The secretary who turned Liquid Paper into a multimillion-dollar business
By Zachary Crockett │thehustle.co│6 min
On a warm Texas night in 1956, Bette Nesmith — later known as Bette Nesmith Graham — sat in a garage surrounded by buckets of white tempera paint, empty nail polish bottles, and handmade labels.
She didn’t know it then, but she was on the brink of something magical.
The product she would eventually create — Liquid Paper, a white correction fluid used to conceal handwritten or printed typos — would become one of the world’s most popular and enduring office supplies.
Graham wasn’t a chemist or an engineer. She was a single mom from Texas who had a brilliant idea while working a 9-to-5 job as a secretary.
But she was also a budding product marketing genius: Over several decades, she identified a need in the market, organically grew her business, staved off competition, and bootstrapped her way to a $47.5m exit — $173m in today’s money.
And she did it all during a time when women were discouraged from pursuing business ventures.
Making ends meet
Born Bette Clair Murphy near Dallas, Texas, in 1924, Graham was raised to be imaginative, strong-willed, and independent.
Her mother owned a knitting store and taught her to paint from a young age; her father, a manager at an auto parts company, imparted the values of consistency and hard work.
But Graham didn’t care much for traditional education.
At 17, she dropped out of high school, married a soldier named Warren Nesmith, and had a baby boy. When her husband returned home from World War II, the couple got divorced — and Graham was left to single-handedly raise her child.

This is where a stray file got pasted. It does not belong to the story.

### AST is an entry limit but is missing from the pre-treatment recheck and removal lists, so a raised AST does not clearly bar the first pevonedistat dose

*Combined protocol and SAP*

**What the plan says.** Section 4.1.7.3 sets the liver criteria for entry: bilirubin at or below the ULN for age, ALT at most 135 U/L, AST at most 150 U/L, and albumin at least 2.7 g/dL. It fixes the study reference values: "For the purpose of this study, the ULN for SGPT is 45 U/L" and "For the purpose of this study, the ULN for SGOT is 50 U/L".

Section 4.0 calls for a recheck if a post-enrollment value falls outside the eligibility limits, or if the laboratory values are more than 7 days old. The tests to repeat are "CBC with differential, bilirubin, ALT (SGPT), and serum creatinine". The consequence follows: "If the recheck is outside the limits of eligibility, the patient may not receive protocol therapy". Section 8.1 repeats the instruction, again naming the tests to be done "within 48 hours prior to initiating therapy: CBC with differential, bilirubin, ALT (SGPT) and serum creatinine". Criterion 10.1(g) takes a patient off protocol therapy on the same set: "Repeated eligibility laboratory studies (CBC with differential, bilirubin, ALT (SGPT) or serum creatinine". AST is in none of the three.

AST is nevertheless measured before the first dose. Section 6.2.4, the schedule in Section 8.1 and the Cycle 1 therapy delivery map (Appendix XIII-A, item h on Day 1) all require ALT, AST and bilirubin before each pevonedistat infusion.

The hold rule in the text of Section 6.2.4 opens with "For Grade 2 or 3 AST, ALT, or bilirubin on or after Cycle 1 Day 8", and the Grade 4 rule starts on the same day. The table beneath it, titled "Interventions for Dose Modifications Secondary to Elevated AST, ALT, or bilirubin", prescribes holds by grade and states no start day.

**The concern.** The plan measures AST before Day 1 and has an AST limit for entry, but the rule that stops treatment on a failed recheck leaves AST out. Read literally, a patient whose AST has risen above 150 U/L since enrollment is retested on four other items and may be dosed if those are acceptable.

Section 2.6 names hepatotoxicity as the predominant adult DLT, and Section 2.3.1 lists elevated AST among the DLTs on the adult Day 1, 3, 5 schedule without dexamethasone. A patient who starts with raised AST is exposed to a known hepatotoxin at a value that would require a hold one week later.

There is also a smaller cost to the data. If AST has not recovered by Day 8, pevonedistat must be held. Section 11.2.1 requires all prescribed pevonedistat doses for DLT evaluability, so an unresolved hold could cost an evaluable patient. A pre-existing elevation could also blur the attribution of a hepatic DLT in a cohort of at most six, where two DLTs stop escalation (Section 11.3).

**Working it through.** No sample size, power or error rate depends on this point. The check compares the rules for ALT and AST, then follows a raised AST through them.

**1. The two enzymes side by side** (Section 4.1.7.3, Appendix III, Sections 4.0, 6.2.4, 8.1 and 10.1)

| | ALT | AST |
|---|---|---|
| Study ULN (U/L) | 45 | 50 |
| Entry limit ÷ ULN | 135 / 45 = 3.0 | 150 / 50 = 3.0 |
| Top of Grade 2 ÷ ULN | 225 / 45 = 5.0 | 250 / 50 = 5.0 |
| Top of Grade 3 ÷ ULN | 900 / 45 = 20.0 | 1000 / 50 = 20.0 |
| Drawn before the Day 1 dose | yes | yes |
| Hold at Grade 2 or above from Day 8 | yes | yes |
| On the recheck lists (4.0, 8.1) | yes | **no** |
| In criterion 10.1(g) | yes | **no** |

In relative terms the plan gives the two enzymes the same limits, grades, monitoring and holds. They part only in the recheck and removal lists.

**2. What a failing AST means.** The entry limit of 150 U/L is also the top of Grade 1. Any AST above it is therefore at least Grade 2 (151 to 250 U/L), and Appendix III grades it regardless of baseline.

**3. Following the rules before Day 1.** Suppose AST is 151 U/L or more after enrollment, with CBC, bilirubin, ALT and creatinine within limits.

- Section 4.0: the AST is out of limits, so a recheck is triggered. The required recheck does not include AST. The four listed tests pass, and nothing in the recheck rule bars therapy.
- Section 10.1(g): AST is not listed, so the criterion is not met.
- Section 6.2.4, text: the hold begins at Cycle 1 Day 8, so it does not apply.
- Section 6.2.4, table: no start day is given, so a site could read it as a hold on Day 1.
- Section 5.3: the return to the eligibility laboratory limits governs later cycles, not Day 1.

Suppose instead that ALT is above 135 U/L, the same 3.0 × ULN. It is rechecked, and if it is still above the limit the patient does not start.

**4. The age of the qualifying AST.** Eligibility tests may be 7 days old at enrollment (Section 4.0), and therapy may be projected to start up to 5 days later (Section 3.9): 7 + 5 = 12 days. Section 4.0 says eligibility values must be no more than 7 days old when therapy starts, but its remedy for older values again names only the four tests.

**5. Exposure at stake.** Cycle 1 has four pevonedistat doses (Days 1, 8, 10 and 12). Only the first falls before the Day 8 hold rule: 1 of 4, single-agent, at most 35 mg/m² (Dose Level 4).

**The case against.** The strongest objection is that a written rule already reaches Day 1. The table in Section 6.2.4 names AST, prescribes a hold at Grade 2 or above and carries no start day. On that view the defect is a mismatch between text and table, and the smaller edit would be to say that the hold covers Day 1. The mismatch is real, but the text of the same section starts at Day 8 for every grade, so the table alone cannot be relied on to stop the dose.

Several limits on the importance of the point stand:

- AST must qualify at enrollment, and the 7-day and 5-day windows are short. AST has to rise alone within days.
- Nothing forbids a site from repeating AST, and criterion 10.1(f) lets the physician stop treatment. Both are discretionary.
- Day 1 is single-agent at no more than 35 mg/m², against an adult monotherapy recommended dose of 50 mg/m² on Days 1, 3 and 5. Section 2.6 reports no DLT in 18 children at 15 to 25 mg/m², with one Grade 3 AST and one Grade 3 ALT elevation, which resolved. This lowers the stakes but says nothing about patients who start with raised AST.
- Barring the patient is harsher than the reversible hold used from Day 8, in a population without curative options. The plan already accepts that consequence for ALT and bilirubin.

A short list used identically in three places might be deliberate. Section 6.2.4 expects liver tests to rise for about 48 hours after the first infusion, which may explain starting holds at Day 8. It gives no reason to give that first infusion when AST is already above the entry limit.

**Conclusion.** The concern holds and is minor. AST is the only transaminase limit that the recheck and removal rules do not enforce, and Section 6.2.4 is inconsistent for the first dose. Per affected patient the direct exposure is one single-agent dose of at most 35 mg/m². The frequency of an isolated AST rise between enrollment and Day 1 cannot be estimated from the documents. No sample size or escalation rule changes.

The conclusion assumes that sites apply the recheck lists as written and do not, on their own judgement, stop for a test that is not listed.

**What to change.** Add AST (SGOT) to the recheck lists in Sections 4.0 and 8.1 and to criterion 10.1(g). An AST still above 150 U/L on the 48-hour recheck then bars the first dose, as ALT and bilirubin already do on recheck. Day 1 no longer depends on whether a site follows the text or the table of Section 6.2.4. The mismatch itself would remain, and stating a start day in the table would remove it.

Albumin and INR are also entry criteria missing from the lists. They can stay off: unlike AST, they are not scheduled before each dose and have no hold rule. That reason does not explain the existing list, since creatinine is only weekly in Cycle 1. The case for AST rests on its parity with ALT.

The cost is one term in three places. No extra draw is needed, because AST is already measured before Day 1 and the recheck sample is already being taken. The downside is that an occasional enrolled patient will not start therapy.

Graham with her son Michael in 1957 (via newspaper archives)
To make ends meet, she found work as a secretary at Texas Bank and Trust, where she earned $300/month (~$36k/year in today’s money).
As her son Michael later recalled, financial pressures would cause his mother to frequently “burst into tears of panic.”
Though Graham wasn’t a great typist, she eventually rose to the position of executive secretary — then the highest job available to the bank’s female employees.
At the time, IBM had just come out with a new line of electric typewriters that were faster than previous models and used carbon film ribbons.
But as Graham soon learned, the invention had several downsides:
- The sensitive keypad lent itself to more typographical errors.
- The carbon ribbons made these errors impossible to erase without leaving smudges all over the paper.
Graham had to find a way to fix her numerous typos. Soon, an idea struck.
She’d previously had a side hustle painting window displays at the bank. “An artist never corrects by erasing but always paints over the error,” she later recalled.
“So I decided to use what artists use.”
A woman using an electric typewriter in the 1950s (Found Image Holdings/Corbis via Getty Images)
After work one day, she went to the library and looked up a recipe for tempera — an age-old, water-based paint.
She whipped up a white-colored liquid in her kitchen blender, poured it into an empty nail polish bottle, and started covertly using it at work to cover up typos on documents.
Despite her best efforts to keep the concoction a secret, word soon got out and fellow secretaries wanted in on the action.
By 1957, Graham was selling 100 bottles per month to her colleagues.
To meet demand, she turned her garage into a mini packing plant, paying her son and his friends $1/hour to fill the little glass bottles and affix them with handwritten labels. She called her product “Mistake Out.”
Graham knew that to expand her reach, she’d need to improve the quality and consistency of her product. With help from her son’s chemistry teacher and an employee at a paint shop, she constantly iterated the formula.
On weekends, she traveled around Texas pitching Mistake Out to wholesalers. When they took a pass, she decided to market it herself.
Zachary Crockett / The Hustle
A placement in a national supply magazine led to her first big score: 500 orders all over the US, including a 400-bottle sale to The General Electric Company.
She poured herself into the business — and her effort soon took a toll.